Sunday, December 27, 2009

New Blog Address




Wednesday, December 23, 2009

No Tax on Cosmetic Surgery

The proposed 5% tax on cosmetic surgery prompted much discussion, petitions and uprise. It was outrageous and one could argue it targeted women. No just wealthy woman, but woman of all economic demographics who want to maintain a youthful appearance. The effect would have had a significant impact on the cosmetic surgery industry and all the industries that supply the cosmetic surgeons and dermatologists. Economic times are difficult enough without an extra 5% tax on Botax,dermal fillers, facelifts, etc. Thankfully, there will be no tax on these services, at least for now. Instead there will be a 10% tax on tanning. Of course tanning booths owners are not happy and it will effect their business. Indoor tanning is risky since it can lead to cancer.

"Doctors’ groups, including the American Academy of Dermatology Association, apparently had a strong hand in persuading Senate Democratic leaders to make the modification — an enhancement, the doctors might say — to the legislation."

Say goodbye to the "Botax" and hello to the tan tax.
Health care » Doctors had launched a full-court press against the cosmetic surgery tax.
By Matt Canham
The Salt Lake Tribune
Marking their latest attempt to find a politically palatable way to pay for health reform, Senate Democrats dropped a tax on cosmetic surgeries in favor of a new one on indoor tanning.
Senate Majority Leader Harry Reid included the taxing switch as part of a package of amendments released over the weekend, which were aimed to get all 58 Democrats and two independents on board. It appears he succeeded and now with 60 supportive senators, Reid can overcome any Republican attempt to block the health reform bill. A final vote is expected to take place on Christmas Eve.
"I'm glad the cosmetic surgery tax at least for now is out, but we are not ready to celebrate just yet," said Renalto Saltz, a Utah physician and the president of the American Society for Aesthetic Plastic Surgery.
He remains cautious because his group was caught flat-footed in late November, when Reid added a 5 percent tax on everything from face-lifts to breast augmentations to his version of the bill.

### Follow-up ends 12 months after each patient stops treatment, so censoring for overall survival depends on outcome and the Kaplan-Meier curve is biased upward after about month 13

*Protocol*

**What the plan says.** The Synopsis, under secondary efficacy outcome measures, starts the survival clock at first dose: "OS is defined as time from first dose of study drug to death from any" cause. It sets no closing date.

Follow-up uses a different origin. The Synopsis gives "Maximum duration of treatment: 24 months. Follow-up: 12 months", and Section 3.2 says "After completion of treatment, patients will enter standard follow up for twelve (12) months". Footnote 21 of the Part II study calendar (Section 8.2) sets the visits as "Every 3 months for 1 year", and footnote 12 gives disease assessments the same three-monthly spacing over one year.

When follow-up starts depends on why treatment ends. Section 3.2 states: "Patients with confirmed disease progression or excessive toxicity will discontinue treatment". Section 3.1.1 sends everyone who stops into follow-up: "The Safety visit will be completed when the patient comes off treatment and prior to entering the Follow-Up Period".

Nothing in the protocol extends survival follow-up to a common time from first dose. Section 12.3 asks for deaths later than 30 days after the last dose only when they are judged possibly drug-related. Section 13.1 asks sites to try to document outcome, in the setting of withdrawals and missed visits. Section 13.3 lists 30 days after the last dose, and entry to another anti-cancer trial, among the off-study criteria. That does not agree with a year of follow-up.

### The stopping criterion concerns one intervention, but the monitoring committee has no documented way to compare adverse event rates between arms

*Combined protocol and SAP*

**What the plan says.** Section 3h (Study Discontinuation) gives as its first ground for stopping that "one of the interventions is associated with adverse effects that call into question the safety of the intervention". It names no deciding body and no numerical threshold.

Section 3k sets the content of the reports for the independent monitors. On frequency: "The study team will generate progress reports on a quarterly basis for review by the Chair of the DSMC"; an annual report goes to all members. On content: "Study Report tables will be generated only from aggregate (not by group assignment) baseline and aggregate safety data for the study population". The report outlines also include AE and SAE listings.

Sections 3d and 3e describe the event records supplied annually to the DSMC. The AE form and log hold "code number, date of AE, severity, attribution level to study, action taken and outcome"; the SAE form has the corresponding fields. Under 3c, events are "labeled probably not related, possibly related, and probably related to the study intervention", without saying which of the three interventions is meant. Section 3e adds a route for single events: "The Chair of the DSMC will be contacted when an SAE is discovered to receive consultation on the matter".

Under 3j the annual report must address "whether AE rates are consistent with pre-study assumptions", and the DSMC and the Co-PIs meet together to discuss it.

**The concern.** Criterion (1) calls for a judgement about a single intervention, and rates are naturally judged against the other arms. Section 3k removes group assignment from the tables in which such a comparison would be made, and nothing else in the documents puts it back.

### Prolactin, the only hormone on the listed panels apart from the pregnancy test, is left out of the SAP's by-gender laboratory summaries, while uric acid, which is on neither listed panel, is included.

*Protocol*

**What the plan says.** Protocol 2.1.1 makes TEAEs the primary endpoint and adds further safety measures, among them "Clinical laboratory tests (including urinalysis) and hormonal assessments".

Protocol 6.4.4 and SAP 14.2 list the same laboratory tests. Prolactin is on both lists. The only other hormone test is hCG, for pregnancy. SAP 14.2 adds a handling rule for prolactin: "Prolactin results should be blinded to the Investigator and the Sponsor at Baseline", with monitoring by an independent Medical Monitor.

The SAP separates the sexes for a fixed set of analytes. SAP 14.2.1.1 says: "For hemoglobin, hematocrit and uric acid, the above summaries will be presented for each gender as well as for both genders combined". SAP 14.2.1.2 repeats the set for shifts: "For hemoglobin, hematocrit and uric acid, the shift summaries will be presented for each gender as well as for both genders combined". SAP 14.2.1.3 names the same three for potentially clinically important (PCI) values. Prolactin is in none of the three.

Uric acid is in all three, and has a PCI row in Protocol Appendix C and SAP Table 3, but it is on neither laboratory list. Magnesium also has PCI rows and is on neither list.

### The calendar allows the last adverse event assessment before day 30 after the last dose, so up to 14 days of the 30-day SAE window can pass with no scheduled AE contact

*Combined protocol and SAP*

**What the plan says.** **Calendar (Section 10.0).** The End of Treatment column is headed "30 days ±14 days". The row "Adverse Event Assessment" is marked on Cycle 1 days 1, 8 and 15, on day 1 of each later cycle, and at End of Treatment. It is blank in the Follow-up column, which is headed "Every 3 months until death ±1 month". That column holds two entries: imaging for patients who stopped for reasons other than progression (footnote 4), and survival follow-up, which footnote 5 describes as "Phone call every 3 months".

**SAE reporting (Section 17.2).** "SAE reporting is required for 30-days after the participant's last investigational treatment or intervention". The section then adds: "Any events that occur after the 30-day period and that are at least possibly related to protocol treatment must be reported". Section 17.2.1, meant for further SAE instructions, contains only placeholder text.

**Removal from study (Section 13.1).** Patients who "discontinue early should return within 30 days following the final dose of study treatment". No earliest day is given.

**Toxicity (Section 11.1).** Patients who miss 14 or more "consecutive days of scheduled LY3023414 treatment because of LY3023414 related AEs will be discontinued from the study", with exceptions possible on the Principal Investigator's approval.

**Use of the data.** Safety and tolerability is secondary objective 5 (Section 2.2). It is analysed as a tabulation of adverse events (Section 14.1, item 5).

Senate leaders expected the cosmetic surgery tax to raise $6 billion in the next decade, only a small portion of the money needed to create a new social safety net to help insure low- to middle-income Americans. But that was $6 billion more than cosmetic surgeons wanted their customers to pay.
It took only hours for cosmetic surgeons to start an aggressive lobbying campaign.
Saltz, who runs a private practice in Holladay, was deeply involved in the effort, which focused on getting former patients to complain to their senators. Groups such as the aesthetic plastic surgery society also lobbied other doctors' organizations to come to their defense. Saltz said they created a coalition of 22 surgical societies, involving some of the nation's biggest groups including the American Medical Association.
Together, they argued the tax unfairly focused on women and marked the first time an individual medical procedure would be taxed. They also suggested the tax could lead more people to leave the country for less regulated cosmetic procedures.

Monday, October 26, 2009

Plastic Surgery Nightmare

Read this story which was published in marie claire on plastic surgery gone bad.

Greedy doctors cutting corners in today's economy. One should not shop plastic surgery based on price.

Such a sad story....

Sunday, October 25, 2009

Fat Transfer or Not